Play is important too
According to Erin Hanna, play is also just as important for children to keep engaged and active during the summer holidays because they can experience learning loss when they do not engage in developmental activities. Children also thrive on routine, so when summer comes, and regular school activities have finished, this may cause children to become bored.
Erin explains that children instinctively play and it is through play that they learn new skills and develop. “Play is important for healthy brain development and it is through play that children engage and interact in the world around them. As a play specialist, our job is to normalize the hospital experience and provide play opportunities to support their natural learning through play,” Erin concludes.

Tips from GOSH experts
Do research into what is available in your area: You may find there are children’s play groups and on-going sports activities in your nearest indoor leisure centre. Find out if there are swimming pools or centers which also have disabled access to encourage children to participate more in activities over the summer months. Also, joining groups and societies where other children may have a similar condition will allow you to speak to other parents in a similar situation, share ideas and equip yourself with a larger support network.

Compile a timetable: Plan how you will spend your days prior to the holidays starting. This will ensure you get the most out of each day and is great way to stay organized. If your child is able to then you can get them involved in helping you design the timetable and ask them to help suggest activities.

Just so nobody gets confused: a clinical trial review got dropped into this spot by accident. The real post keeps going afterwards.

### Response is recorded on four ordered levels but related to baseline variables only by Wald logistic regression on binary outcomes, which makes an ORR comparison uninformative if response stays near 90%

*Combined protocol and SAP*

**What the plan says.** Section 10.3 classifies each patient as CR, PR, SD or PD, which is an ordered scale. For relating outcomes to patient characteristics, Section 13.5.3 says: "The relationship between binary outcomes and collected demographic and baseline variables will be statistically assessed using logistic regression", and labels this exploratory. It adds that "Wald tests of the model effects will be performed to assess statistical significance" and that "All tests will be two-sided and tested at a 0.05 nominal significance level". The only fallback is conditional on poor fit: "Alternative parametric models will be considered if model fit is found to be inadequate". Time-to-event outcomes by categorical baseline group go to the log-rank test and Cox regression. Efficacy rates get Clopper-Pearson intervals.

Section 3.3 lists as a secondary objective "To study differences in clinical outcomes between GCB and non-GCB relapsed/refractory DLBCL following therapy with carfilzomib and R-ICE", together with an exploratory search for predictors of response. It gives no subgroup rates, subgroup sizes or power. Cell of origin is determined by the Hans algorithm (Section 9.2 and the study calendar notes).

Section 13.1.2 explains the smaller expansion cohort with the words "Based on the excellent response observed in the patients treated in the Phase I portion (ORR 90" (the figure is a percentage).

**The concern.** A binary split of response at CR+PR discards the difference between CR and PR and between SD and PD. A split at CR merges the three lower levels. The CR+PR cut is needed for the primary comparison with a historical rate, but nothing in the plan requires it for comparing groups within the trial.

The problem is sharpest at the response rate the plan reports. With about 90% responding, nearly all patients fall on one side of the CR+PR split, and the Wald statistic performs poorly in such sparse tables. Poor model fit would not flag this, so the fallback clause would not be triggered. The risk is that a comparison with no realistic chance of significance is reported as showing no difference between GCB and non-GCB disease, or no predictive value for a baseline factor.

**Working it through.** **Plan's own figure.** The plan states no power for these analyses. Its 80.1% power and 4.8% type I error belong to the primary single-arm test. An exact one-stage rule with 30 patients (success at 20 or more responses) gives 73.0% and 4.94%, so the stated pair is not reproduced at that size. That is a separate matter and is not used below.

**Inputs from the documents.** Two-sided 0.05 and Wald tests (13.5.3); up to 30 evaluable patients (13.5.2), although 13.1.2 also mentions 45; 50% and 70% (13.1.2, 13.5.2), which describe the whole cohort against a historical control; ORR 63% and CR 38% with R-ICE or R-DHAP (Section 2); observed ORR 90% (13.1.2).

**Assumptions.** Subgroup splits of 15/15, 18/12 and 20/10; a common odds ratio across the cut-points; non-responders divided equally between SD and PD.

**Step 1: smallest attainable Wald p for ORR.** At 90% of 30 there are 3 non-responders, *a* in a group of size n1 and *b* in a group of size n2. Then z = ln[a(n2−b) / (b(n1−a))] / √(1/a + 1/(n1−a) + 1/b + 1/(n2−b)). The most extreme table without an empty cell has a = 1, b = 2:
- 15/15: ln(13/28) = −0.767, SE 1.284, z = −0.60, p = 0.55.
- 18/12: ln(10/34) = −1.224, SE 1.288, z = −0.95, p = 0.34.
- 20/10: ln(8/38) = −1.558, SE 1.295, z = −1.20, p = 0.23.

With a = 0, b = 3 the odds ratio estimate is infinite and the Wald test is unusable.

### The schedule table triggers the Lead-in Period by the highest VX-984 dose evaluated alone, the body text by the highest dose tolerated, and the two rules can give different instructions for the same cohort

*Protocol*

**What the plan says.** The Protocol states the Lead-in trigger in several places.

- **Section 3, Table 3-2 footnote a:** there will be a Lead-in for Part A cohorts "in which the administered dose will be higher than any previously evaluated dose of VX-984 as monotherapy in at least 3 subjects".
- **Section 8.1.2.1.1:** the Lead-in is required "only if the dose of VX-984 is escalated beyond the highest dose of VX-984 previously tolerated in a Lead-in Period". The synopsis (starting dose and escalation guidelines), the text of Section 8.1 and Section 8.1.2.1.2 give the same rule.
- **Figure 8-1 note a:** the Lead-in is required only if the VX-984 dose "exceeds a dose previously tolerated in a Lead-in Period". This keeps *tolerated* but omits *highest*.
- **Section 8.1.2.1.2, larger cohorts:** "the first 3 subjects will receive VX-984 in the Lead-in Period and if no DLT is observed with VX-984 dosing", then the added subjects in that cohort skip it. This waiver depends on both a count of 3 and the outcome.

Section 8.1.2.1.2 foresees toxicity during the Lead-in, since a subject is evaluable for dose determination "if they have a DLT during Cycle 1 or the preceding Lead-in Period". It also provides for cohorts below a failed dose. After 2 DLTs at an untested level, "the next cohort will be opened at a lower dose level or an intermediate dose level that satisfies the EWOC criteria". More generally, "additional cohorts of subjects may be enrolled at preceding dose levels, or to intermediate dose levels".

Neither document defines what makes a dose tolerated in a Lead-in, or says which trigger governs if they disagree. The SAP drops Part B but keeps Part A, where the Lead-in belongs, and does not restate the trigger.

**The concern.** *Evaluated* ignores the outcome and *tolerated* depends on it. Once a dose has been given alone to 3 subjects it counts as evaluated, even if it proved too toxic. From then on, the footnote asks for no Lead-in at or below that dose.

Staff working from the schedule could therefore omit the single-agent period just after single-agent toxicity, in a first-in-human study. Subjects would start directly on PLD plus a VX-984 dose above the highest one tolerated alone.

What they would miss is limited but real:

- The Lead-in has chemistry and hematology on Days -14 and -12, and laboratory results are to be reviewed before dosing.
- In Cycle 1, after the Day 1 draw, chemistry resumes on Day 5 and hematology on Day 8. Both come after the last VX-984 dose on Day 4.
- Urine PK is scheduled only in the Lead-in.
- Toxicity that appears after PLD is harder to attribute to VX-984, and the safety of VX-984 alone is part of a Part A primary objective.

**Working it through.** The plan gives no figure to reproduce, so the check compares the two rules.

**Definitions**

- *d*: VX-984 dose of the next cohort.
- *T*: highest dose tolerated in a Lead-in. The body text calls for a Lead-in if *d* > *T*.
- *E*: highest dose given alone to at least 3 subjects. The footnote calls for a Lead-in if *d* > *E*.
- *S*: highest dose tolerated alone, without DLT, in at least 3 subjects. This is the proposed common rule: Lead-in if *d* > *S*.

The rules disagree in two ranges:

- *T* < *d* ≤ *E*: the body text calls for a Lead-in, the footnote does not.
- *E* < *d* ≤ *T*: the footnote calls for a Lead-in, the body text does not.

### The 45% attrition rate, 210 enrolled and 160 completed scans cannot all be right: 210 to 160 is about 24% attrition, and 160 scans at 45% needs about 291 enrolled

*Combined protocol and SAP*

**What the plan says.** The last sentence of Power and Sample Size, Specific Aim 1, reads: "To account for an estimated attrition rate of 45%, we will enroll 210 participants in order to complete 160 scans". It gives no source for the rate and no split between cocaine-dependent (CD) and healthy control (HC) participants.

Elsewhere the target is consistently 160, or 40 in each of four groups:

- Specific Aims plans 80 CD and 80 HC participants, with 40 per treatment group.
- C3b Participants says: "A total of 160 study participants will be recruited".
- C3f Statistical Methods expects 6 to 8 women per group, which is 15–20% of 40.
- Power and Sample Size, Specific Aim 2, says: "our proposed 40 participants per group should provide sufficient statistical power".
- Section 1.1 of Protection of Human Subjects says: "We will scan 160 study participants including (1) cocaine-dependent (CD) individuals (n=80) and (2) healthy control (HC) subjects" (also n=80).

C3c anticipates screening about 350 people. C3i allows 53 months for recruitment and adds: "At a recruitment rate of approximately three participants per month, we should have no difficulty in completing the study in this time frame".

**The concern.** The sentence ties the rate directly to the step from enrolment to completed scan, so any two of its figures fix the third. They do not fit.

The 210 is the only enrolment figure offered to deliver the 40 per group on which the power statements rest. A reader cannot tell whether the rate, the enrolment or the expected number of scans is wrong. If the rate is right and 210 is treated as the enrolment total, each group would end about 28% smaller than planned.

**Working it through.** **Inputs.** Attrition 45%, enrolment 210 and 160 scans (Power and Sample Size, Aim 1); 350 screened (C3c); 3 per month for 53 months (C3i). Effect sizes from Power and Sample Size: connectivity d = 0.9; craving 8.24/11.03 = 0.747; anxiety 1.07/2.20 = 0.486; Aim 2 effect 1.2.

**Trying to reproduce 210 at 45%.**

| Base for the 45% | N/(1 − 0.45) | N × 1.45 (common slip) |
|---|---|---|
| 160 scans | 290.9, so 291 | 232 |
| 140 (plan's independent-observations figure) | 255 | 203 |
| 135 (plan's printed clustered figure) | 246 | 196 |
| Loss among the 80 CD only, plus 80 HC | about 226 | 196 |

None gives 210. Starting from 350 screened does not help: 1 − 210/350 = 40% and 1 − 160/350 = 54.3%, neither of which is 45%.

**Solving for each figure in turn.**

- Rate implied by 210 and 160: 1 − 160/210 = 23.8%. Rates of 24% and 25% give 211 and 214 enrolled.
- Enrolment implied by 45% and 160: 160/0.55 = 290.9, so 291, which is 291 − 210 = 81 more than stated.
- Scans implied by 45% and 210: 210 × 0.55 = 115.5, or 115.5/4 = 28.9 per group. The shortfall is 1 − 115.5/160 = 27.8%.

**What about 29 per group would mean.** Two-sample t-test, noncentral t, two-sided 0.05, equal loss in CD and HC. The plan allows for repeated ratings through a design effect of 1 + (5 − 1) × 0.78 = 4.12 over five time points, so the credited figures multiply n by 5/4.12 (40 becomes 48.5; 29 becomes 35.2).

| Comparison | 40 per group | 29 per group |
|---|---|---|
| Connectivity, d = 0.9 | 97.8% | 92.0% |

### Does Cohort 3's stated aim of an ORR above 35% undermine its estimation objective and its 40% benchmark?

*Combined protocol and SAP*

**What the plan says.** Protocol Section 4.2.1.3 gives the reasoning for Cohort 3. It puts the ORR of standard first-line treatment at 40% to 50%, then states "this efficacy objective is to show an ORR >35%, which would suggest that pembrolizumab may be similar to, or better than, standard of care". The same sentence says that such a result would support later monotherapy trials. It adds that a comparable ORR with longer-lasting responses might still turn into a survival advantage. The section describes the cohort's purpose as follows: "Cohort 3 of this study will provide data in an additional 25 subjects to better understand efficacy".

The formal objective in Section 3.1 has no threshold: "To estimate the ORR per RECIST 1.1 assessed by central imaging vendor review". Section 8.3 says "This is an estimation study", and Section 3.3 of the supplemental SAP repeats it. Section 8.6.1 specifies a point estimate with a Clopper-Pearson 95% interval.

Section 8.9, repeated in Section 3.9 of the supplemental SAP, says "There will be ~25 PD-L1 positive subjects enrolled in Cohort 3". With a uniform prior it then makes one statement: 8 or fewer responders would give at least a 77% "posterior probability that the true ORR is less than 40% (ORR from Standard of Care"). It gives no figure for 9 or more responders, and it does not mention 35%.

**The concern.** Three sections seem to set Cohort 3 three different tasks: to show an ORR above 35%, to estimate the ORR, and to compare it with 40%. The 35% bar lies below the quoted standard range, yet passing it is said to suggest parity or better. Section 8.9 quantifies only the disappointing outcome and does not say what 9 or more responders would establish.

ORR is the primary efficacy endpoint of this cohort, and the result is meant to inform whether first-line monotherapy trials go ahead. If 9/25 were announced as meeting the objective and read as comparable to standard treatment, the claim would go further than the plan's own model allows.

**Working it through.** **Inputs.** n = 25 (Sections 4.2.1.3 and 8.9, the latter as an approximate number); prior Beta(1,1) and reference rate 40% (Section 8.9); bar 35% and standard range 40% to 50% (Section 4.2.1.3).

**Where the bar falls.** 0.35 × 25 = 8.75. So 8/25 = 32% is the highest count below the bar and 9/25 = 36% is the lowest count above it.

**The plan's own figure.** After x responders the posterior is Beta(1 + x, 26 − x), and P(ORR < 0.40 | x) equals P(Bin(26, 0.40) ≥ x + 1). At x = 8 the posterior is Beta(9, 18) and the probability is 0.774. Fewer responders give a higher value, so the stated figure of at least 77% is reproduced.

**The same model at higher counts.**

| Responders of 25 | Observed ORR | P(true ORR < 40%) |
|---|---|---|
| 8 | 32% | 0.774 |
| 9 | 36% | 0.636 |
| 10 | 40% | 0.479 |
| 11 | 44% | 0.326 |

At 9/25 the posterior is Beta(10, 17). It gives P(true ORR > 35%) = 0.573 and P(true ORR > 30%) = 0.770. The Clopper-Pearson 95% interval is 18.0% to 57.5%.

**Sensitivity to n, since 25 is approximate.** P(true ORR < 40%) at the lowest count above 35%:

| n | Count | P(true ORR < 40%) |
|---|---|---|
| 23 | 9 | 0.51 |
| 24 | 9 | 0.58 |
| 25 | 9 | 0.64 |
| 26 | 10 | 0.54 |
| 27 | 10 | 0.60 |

Use your imagination: To carry out some of your activities, you may need to change your home environment for example, putting your sofa pillows on the floor for a soft play activity or placing blankets between dining table chairs to create a tent.
Inspire communication: Encourage communication and socialization with friends and family. If your child is in hospital, invite guests to the hospital to play with your child, although always check with ward staff about visiting times and how many guests can come. If this isn’t possible, try and connect with family and friends virtually.

Plan engaging activities: Engage your child in appropriate cognitive and craft-based activities, such as reading stories, “I spy” games, pairing games like “Snap”, coloring, drawing, cutting, sticking and playing board games. Try to have a balance between rest and play and avoid passive screen-based activities during your play.

Physical activity is important too: Engage your child in appropriate physical activity. This could mean positioning your child into their standing frame to play a game, encouraging your child to play whilst they are on their tummy, playing a physical game in the house such as hide and seek or throwing and catching games.
Have fun yourself: Use this as an opportunity to have fun and join in with the activities with your children.

This article was published on 01/08/2018